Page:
JR: I made the work in Tribute Album for a residency, so naturally I was thinking about reflecting and reflection. But there were also other reasons for going literal with the mirrors, which I’ll get to. I was looking for a way into painting imagery again and thought to use the work of Karl Benjamin as a prompt. I called the project Tribute Album because I saw myself interpreting his paintings like a singer would cover a song. Since I had never seen an original Benjamin, I had to interpret reproductions I had seen in books and online. I incorporated the flatness, skewed scale, and distorted color into my understanding of his vision. The mirrors served a purpose beyond the contemplative meaning of reflection. They became a way to make a strong break from my preoccupation with the physical architecture of paintings, allowing me to dissolve their physicality altogether. And of course, mirrors are a common metaphor for death, and I made this work to commemorate Benjamin’s recent passing, but they also suggest identity, and how, through this work, I entwine my identity with Benjamin’s.
JD: In his recent New York Times review of the Museo del Barrio’s Bienal 2013 [HERE IS WHERE WE JUMP, June 12, 2013-January 4, 2014], Holland Cotter wrote, “The New York art market, in thrall to fat-cat formalism, has long since turned its back on identity-as-content.” Where do you find yourself on this spectrum? When you first pushed away from representational work, you were always emphasizing class issues. And I could feel that in the work, [through] its exposed wooden structures. They remind me of when my Dad would build houses—the early stages with their exposed studs. The modular paintings and constructions with mirrors also seem ideal for smaller living spaces, and that fact, seems intentional and political. Do you gravitate to more formal or conceptual concerns, or do they always seem perfectly balanced? I ask this because I have the same issues in my own recent work.
JR: I’d like to ask you the same question. For me, it’s a question of balance. Some of my works begin with a narrative, and others don’t. Bent Line was intended as a commentary on aggressive monumental sculpture, and as such it is essentially political. The same is true for the entire modular series, including Carapace and Variance/Invariance, which have to do with class, and in the case of V/I, creating new platforms for arts participation outside the major market systems. With Build, my concerns began with the material problems of painting, but quickly developed a narrative of transgression. I borrowed panels from Carapace, but rather than connect them as I had originally intended (with nuts and bolts) I connected them with paint, play dough, or pigmented epoxy. I began to see the paintings in Build as agitators to a system in much the same way a marginalized group would co-opt an architectural space.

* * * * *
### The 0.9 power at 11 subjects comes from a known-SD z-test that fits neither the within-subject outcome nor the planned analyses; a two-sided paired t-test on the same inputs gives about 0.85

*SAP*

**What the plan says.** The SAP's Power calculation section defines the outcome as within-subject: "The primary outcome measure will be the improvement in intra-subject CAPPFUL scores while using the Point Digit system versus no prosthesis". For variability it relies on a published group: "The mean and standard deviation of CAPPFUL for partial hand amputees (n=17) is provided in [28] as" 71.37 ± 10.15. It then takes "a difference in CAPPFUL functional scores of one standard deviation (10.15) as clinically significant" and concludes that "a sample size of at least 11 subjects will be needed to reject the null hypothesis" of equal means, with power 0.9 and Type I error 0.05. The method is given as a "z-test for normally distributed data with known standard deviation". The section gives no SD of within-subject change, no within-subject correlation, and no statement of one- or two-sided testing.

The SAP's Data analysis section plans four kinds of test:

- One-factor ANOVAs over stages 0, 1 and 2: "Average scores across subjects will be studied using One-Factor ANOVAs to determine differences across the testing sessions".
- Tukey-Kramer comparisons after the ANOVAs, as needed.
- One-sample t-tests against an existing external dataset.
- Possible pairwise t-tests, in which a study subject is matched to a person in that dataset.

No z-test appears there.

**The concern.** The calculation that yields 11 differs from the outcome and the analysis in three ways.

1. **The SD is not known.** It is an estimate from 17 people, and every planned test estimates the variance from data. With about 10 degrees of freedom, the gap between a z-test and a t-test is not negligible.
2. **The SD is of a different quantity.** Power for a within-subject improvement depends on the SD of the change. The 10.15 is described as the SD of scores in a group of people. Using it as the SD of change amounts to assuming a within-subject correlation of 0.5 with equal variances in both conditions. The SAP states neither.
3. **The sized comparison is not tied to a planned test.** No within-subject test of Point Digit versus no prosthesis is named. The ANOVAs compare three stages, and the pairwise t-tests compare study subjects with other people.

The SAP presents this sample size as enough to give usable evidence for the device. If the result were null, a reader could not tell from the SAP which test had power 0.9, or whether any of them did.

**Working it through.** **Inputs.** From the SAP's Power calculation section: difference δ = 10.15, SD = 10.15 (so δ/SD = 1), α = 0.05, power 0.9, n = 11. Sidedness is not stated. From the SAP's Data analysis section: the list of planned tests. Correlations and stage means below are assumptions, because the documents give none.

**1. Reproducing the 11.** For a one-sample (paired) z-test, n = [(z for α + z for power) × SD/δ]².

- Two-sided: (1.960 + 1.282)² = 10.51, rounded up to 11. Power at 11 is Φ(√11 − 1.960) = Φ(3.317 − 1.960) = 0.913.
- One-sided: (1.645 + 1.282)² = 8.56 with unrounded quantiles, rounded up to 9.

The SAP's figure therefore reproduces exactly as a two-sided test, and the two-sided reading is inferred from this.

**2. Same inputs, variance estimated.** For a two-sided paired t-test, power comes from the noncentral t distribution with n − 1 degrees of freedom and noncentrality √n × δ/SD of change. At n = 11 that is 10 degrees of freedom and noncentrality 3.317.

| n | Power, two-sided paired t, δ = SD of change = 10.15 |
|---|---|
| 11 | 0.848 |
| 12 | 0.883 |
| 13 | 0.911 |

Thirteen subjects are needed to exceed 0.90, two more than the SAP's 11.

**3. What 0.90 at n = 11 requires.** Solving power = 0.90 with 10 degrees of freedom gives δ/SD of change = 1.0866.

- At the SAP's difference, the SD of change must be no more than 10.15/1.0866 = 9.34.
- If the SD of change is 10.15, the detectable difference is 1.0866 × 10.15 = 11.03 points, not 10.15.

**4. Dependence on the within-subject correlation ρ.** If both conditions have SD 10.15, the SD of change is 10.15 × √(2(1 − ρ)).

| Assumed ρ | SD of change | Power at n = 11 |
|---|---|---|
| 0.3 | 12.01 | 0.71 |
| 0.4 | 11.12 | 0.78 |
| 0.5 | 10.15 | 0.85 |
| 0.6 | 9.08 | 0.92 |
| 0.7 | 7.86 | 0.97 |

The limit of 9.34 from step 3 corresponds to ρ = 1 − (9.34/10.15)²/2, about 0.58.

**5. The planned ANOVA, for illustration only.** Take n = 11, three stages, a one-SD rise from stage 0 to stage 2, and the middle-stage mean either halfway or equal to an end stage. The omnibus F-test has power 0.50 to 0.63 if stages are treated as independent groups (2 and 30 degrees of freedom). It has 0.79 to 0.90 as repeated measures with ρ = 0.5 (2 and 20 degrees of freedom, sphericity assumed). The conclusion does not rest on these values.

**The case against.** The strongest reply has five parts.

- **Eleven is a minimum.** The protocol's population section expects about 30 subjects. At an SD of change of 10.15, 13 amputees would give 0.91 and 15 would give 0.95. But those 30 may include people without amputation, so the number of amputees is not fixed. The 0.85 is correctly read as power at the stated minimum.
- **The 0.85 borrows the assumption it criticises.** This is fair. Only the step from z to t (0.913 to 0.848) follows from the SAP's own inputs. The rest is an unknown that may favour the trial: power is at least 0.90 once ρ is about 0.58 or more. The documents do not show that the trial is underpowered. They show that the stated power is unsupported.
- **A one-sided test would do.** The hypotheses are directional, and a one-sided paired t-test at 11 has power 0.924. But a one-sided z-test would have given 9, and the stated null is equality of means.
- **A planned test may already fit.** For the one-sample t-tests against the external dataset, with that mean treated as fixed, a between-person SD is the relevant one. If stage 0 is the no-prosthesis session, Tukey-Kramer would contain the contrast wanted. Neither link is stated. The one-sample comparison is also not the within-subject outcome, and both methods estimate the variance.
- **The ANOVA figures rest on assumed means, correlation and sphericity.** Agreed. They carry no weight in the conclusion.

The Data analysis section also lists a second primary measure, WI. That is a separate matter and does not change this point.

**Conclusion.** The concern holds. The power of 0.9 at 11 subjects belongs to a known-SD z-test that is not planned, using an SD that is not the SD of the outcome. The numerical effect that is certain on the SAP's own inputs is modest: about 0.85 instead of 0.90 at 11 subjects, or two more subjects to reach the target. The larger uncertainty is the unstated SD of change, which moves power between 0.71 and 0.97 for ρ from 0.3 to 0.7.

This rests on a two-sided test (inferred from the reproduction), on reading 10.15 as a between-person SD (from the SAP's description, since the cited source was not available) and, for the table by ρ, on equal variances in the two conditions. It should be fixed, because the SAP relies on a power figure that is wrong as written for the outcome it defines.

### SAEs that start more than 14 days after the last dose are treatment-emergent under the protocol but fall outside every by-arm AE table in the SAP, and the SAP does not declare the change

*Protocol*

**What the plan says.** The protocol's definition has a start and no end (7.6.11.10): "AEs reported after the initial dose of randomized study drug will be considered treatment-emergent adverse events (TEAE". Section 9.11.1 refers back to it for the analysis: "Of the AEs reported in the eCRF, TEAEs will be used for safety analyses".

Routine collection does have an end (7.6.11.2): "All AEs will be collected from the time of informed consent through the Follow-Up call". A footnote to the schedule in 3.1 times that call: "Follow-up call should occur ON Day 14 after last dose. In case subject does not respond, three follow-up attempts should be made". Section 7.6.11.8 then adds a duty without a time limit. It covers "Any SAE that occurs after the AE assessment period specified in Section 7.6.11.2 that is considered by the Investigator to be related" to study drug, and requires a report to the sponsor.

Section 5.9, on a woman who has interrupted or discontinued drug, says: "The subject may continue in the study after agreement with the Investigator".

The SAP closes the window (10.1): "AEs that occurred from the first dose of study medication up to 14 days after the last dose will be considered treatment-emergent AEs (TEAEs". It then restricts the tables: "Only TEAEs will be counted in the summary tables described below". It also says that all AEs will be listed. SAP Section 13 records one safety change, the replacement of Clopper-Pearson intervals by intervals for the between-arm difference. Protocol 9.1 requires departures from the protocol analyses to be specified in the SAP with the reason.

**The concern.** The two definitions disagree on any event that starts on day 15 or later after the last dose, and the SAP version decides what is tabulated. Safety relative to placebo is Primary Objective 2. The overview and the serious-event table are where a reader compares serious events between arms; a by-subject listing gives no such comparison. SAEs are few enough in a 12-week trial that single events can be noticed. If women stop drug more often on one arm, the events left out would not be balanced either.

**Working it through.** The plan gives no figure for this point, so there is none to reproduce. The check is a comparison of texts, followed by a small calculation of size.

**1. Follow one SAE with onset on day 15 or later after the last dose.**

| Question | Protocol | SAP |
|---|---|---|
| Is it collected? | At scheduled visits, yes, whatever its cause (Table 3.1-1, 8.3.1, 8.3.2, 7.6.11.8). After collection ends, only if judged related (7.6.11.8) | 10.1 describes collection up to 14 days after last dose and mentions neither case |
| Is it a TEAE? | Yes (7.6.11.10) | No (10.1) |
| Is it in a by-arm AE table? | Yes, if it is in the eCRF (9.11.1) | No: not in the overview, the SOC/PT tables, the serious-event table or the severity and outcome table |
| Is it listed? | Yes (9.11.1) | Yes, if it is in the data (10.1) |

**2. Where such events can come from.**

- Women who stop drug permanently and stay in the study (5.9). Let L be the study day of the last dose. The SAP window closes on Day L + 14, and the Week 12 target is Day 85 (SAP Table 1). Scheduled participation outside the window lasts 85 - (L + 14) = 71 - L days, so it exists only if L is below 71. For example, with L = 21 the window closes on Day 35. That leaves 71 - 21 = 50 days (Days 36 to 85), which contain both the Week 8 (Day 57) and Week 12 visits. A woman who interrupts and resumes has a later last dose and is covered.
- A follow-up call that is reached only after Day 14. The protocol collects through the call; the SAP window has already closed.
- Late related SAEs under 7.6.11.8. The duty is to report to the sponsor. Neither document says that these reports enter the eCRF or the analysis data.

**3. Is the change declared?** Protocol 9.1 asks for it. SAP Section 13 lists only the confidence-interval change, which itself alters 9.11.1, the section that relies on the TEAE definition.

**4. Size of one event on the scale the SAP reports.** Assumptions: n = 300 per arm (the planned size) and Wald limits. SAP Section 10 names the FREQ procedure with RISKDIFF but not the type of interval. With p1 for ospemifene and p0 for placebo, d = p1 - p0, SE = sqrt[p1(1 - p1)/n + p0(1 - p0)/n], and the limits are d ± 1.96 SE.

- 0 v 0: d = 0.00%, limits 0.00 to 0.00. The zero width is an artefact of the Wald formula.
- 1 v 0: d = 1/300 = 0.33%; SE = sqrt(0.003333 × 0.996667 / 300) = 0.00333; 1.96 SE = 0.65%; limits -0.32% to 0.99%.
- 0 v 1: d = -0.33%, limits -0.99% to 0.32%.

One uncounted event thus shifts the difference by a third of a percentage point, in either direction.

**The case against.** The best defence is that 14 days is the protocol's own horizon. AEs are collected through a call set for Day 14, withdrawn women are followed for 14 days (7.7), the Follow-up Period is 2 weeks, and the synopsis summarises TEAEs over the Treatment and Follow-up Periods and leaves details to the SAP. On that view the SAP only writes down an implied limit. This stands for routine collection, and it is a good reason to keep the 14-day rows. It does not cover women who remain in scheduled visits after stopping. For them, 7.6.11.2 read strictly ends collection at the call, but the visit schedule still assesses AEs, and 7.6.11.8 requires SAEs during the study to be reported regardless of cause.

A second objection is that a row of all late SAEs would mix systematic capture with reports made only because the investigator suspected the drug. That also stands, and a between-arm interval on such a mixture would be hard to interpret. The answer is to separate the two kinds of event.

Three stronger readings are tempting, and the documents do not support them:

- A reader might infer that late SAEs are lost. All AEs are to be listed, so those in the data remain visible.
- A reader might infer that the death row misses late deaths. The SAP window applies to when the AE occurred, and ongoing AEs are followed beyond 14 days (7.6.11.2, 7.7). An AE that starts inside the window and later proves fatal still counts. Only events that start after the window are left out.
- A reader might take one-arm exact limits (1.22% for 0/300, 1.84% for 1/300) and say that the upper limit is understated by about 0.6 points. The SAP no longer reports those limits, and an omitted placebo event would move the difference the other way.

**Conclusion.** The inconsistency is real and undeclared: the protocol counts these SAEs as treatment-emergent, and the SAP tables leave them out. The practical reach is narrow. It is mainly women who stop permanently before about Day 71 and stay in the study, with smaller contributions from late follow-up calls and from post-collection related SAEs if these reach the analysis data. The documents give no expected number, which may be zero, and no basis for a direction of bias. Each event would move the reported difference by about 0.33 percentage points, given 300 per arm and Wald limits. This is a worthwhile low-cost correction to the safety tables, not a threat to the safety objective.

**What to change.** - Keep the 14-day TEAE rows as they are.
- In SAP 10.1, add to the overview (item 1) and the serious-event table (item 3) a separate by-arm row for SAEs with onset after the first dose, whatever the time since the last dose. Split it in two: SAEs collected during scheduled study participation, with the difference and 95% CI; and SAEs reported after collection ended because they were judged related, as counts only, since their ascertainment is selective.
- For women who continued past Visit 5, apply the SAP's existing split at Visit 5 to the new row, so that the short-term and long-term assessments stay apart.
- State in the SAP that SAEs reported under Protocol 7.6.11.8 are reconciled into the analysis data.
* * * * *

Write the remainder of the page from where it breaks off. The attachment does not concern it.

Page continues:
Joelle Dietrick’s paintings, drawings, and animations explore contemporary nesting instincts and their manipulation by global economic systems. Her recent artworks and research considers housing trends that complicate relationships to place. Her work has been shown at Transitio_MX in Mexico City, TINA B Festival in Prague and Venice, Museum of Contemporary Art (MCA) Chicago, MCA San Diego, Long March Space Beijing, ARC Gallery Chicago, Soho20 New York, MPG Contemporary Boston, Temporary Home in Kassel during Documenta (13), Flashpoint Gallery in Washington DC and as a permanent public artwork at the University of Florida. Upcoming solo exhibitions will be at the Alexander Brest Museum in Jacksonville and the Orlando Museum of Art. She has attended residencies at the Künstlerhaus Salzburg, Anderson Ranch, the Virginia Center for the Creative Arts, Banff Centre for the Arts, and the School of the Visual Arts and received fellowships from the University of California, Florida State University and the Deutscher Akademischer Austausch Dienst (DAAD).
Judy Rushin’s work explores relationships between people and spatial environments through painting, sculpture, and installation. Her work has appeared across the US and in Korea including Aqua Art Miami, (e)merge art fair in Washington DC, Threewalls in Chicago, Prospect 1-Satellite at Trumpet in New Orleans, Mass MoCA, Soho20 New York, The Orlando Museum of Art, and Co-Lab in Austin. She is the recipient of numerous grants and her work has been featured several times in New American Paintings. Upcoming exhibitions will be at Terrain Projects in Chicago, the Alexander Brest Museum in Jacksonville, Flashpoint Gallery in Washington DC, and The Center for Emerging Media in Orlando.
House rules for commenting:
1. Please use a full first name. We do not support hiding behind anonymity.
2. All comments on BURNAWAY are moderated. Please be patient—we’ll do our best to keep up, but sometimes it may take us a bit to get to all of them.
3. BURNAWAY reserves the right to refuse or reject comments.
4. We support critically engaged arguments (both positive and negative), but please don’t be a jerk, ok? Comments should never be personally offensive in nature.